When I returned to Santa Fe, that epiphany kept popping up...I fought against it for about 15 months. When I finally let go it was as if the sun had come out after a long dark winter. 

Guess what? I am here in the sunny south land, lovin' my hens and bein' happy. And my happiness and creativity keep growing along with my gratitude and my sense of abundance and my authenticity. When I say, life is good. I speak from my heart.

We are all just walking our Camino each day...be kind, be you, be happy and give thanks as you make your way in the world.

Gotta go - time to feed my big orange guy, Vladymir Disputin and his lil orange buddy Lebowski - yep, orange cats. (My epiphany said get an orange cat named Marmalade and sure enough, the cat that adopted me was named Marmalade! But he really is more of a Vlad the Impaler type!)  

Life is good - Ginn

Wednesday, August 10, 2011

Following the Yellow Arrows

Following the Yellow Arrows*

At last night’s meeting of the writer’s guild someone tossed off a remark to me. The off-hand comment was a little like a sprinkling of fresh, cool water on seeds still warming in the dark, dank earth.

I stopped in my tracks. The idea was perfect. I could never have thought of it on my own! The casual suggestion mirrored thoughts I had been having, but took my ideas one step further.

I sat silently, taking a moment to absorb the synchronicity of this event. I took another moment to say a quick prayer of gratitude to God, and then moved on with the business at hand.

I felt buoyant when I left that meeting and now I am eager to move forward on this fledgling project. I can clearly see the direction I need to go in order to move forward.

The remark was unexpected, but grabbed my attention and seemed as bold and bright as any of the many yellow arrows (flechas amarillo*) I followed on my almost-1000K pilgrimage-walk across northern Spain.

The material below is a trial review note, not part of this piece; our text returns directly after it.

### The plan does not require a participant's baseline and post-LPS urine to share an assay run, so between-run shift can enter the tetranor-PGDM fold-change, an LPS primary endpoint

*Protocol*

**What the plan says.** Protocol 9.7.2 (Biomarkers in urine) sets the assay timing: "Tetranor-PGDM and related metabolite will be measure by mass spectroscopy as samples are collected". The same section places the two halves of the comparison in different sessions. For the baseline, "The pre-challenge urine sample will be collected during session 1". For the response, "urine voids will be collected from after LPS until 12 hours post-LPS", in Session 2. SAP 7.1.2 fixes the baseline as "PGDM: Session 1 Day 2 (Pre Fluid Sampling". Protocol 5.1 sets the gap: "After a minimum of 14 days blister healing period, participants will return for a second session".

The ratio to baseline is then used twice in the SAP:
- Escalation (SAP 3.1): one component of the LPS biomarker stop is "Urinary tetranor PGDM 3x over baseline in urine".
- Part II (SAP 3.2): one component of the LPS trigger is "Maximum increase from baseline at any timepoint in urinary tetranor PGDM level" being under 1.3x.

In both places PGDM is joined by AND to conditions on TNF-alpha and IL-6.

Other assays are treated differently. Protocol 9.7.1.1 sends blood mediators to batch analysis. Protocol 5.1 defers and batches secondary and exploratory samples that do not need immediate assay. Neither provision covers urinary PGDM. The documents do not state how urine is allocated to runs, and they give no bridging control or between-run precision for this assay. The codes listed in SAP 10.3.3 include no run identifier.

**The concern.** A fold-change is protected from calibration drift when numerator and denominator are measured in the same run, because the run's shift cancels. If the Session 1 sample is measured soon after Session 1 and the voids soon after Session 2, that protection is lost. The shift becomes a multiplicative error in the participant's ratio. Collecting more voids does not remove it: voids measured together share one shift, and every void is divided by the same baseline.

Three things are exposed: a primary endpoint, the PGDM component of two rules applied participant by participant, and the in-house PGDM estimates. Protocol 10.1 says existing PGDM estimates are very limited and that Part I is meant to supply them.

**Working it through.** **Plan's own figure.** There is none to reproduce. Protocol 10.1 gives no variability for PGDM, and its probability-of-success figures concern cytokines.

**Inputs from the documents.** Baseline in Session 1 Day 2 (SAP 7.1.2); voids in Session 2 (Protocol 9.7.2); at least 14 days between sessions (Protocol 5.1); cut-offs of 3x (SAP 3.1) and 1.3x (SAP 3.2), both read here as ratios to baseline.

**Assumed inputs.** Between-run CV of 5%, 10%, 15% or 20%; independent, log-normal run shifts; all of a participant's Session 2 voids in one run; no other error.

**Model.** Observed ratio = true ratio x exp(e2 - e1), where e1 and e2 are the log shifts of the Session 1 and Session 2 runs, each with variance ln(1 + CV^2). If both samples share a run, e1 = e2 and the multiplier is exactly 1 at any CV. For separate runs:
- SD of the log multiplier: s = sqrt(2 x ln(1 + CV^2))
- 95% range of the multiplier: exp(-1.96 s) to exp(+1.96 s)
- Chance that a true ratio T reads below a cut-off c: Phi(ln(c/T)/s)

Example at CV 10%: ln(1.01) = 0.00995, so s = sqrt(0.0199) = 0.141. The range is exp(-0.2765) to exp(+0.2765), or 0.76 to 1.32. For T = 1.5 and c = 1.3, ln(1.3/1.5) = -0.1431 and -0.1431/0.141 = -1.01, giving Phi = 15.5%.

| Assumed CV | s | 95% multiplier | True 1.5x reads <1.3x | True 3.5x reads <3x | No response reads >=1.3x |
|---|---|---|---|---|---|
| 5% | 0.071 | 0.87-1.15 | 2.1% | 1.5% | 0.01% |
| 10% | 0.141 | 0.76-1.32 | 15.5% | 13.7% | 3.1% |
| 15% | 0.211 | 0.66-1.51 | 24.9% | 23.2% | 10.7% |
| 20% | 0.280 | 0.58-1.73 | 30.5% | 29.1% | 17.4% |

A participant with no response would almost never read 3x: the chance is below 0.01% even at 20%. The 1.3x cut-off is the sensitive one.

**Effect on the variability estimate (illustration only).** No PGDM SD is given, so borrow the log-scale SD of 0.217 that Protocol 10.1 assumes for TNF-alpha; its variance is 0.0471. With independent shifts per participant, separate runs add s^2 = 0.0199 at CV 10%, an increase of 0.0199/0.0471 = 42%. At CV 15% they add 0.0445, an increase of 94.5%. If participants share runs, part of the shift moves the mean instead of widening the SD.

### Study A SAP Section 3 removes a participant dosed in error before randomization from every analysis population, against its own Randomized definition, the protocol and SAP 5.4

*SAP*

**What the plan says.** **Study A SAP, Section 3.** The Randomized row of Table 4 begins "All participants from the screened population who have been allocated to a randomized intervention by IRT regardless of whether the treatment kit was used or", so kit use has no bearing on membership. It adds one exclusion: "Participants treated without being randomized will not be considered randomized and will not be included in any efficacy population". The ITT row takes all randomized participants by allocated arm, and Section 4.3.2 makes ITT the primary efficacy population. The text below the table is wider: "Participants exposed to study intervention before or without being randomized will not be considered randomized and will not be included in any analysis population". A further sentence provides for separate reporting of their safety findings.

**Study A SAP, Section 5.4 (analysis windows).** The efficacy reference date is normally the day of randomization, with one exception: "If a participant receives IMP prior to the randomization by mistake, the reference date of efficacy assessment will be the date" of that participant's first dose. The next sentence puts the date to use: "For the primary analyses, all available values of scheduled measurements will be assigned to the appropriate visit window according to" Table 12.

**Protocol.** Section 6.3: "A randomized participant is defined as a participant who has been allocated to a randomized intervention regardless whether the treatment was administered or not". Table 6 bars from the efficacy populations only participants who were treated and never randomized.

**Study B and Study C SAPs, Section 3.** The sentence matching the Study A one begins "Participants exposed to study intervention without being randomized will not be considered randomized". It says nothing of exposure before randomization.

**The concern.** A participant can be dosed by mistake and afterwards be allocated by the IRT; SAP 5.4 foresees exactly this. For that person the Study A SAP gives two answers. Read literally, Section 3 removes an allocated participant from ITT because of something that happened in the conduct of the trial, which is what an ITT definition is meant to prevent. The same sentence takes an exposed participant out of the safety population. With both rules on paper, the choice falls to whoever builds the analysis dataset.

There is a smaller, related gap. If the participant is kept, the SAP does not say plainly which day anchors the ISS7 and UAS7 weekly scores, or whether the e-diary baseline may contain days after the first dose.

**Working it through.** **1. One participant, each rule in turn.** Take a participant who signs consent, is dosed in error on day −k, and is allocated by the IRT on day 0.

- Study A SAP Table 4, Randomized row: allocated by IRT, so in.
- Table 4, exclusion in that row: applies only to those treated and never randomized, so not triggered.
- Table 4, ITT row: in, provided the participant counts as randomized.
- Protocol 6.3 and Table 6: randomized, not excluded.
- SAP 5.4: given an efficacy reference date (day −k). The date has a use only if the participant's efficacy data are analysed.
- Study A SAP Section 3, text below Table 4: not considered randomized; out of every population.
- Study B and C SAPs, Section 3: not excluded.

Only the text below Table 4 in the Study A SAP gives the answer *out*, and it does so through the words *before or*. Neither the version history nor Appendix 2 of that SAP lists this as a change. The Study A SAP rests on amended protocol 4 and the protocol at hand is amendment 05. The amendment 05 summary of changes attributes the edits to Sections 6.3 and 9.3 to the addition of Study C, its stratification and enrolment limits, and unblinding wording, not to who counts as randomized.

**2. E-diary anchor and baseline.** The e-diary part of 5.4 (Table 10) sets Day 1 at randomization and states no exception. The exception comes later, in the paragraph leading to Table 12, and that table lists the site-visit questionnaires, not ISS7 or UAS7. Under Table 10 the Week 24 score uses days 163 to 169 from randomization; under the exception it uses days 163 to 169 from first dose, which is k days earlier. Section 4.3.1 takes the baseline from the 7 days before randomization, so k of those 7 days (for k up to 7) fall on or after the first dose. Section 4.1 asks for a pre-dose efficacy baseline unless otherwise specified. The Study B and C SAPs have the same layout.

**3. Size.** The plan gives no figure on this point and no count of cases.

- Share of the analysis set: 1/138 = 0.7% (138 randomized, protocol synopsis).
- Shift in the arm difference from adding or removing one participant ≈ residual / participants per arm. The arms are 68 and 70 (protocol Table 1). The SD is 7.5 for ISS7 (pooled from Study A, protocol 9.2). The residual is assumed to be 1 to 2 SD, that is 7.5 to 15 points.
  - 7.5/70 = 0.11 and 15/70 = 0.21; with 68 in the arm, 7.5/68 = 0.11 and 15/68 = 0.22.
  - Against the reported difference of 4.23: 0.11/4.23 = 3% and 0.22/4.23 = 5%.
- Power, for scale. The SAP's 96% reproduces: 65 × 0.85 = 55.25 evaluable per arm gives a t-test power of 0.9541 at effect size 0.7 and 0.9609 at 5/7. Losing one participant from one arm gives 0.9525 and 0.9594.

On the Camino, I travelled for 40 days with a minimum of things in my backpack – a map was not among my belongings. I knew I could follow the yellow arrows that served to mark the path to Santiago de Compostela. For me, walking this pilgrimage was about trust and faith. There were days when I walked and walked and walked, never seeing a yellow arrow, or even another pilgrim. I would almost give up hope. I would feel a small panic (OK, maybe a large panic!), thinking that I had missed a turn or failed to see one of the arrows. But I would calm my panic, re-commit, and simply move forward with grace and faith, like a sheep, following my shepherd.

Surrounded by chattering pilgrims, or pilgrims who used GPS (global positioning systems) to navigate or others who had designed elaborate schemes for their journey, it would have been easy to be caught up in the planning and implementing, the business of the journey. It would be easy to be distracted or take short-cuts or even to ignore the humble yellow arrows. And there were days when I did share my walk with other pilgrims. But ultimately, I preferred to without that human need to orchestrate and say “what if…?” and to plan for every contingency. It is humbling and takes character. (Did I mention that my MA is in Organizational Management and I am a Virgo and career military – all of which makes me vulnerable to having plans, strategies, etc…this pilgrimage represented quite a leap of faith for me!)

My Camino was about trust in something bigger than myself. It was about listening for that still, small voice and being attentive to those yellow arrows. I wanted to move forward in faith.

I know that sometimes “what is essential is invisible to the eye,” (The Little Prince by Antoine de Saint-ExupĂ©ry). Love is certainly an essential we cannot see. And so is faith. That is what faith is all about – faith does not demand proof. Faith demands a willingness to be humble, to listen and accept. The path unfolds in unexpected ways and it is my job to simply trust and move forward, with thanksgiving and joy.